A Man Escaped (1956)
Director: Robert Bresson
Cast: Francois Leterrier
My Rating: ★★★★1/2, or 9/10
In Short: Bresson’s liberation; one of the truly great prison movies
Prisons keep popping up in the films of Robert Bresson. In Les anges du pèchè, a convent of nuns dedicated their time to rehabilitating prisoners; Pickpocket ended in a prison cell; The Trial of Joan of Arc features prison prominently; so does L’Argent. But none of Bresson’s films dealed with imprisonment as seriously and brilliantly as A Man Escaped. One thing that annoys me is that it is rarely mentioned in discussions of prison movies, mainly because a lot of people haven’t seen it. This bothers me too, as it is one of Bresson’s more famous and accessible films, and in many ways it is also one of his lighter.
In A Man Escaped, the viewer feels as claustrophobic and trapped as the protagonist himself, and few films have captured that feeling of isolation and loneliness as well as this one. Movies like The Shawshank Redemption sure don’t make prison look easy, but they make it look more open. In reality, for a prisoner, particularly in World War II, prison is a small, confined place where the walls seem only to get closer and closer, and freedom farther and farther.
A Man Escaped (full title: Un condamné à mort s’est échappé ou le vent souffle ou il veut) is about Fontaine, a Resistance fighter who is captured by the Germans in occupied France during the middle stages of the Holocaust, and whose death seems almost certain. For days he sits and stares at the walls and windows, spending his time lost in troubled thoughts and communicating to other prisoners via Morse code. All the moments of Fontaine’s confinement are captured and presented in long, calm, tense takes. When he is shifted to a room with a wooden door, he discovers a method of escape and carefully chips through the door frame day after day, minute after minute, risking being captured and forced to be as delicate and slow as he can with his plans. Eventually he manages to break through part of the door, reach around and unlock it and escape, though on this occasion he discovers he cannot go far without being spotted. Thus begins a painstaking journey to freedom, a prison escape unlike any other, presented realistically, without excitement, and building tension realistically and calmly.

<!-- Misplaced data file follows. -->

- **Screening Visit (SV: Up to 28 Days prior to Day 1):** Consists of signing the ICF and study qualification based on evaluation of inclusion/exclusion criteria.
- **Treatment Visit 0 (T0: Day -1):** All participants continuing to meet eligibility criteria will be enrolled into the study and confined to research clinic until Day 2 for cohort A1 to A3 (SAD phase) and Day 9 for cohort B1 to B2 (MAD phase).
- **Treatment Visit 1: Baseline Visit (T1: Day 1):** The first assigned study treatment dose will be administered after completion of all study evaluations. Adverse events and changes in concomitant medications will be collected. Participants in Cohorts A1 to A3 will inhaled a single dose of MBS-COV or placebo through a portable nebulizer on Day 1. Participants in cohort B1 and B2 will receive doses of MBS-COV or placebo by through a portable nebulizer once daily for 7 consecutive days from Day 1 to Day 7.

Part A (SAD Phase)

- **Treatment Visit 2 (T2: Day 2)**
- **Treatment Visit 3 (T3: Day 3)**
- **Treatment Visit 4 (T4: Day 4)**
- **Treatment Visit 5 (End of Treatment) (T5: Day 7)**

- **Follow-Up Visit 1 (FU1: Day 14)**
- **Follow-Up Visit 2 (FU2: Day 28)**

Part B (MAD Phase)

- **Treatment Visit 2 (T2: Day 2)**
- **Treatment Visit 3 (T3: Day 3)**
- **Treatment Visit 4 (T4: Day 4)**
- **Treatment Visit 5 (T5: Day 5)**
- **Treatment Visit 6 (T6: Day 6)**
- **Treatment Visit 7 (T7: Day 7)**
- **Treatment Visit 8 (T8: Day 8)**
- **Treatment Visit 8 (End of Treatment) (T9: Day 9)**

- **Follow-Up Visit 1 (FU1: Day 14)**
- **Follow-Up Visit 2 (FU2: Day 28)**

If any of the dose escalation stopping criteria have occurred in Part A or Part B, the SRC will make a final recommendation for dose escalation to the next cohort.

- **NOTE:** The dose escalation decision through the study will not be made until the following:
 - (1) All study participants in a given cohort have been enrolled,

The film, as you may have deduced, is Bresson at his most minimalist. Everything is presented with such simplicity and realism that events seem to occur in real time, even as we realize how long; how many months, perhaps even years, this escape has taken, with the date of Fontaine’s execution looming ever closer. Events are never exaggerated, but such things as a particularly large chip in the middle of a piece of wood, or the slow development of escape tools seem so momentous and important that they emphasise themselves as vital plot points. Unlike prison films like Shawshank and Midnight Express, A Man Escaped is not concerned with the horrors of prison. We all know prison is a terrible place. A prison in World War II, we imagine, can only be worse. We don’t need scenes of violence, torture or profanity. A Man Escaped is concerned purely with what happens inside the cell, from Fontaine’s point of view only.
Many viewers won’t realize that Bresson himself was imprisoned during the war, as a member of the Resistance, persecuted by the Nazis. He experienced the same emotions Fontaine did sitting in his cell, and unlike the directors of many of today’s war films, he knew first hand what wartime was like for a prisoner. A Man Escaped is Bresson’s liberation. When Fontaine ultimately finds himself free, smelling and breathing the air and atmosphere of freedom, it is Bresson being released from his cell, finding the oxygen and inhaling it, sending blood flowing around his body, through his brain, heart and legs, regaling his senses and striking a rare spark of optimism into an otherwise troubled consciousness.
Previous films in the Bresson-athon:
Les anges du peche (1943)
Diary of a Country Priest (1951)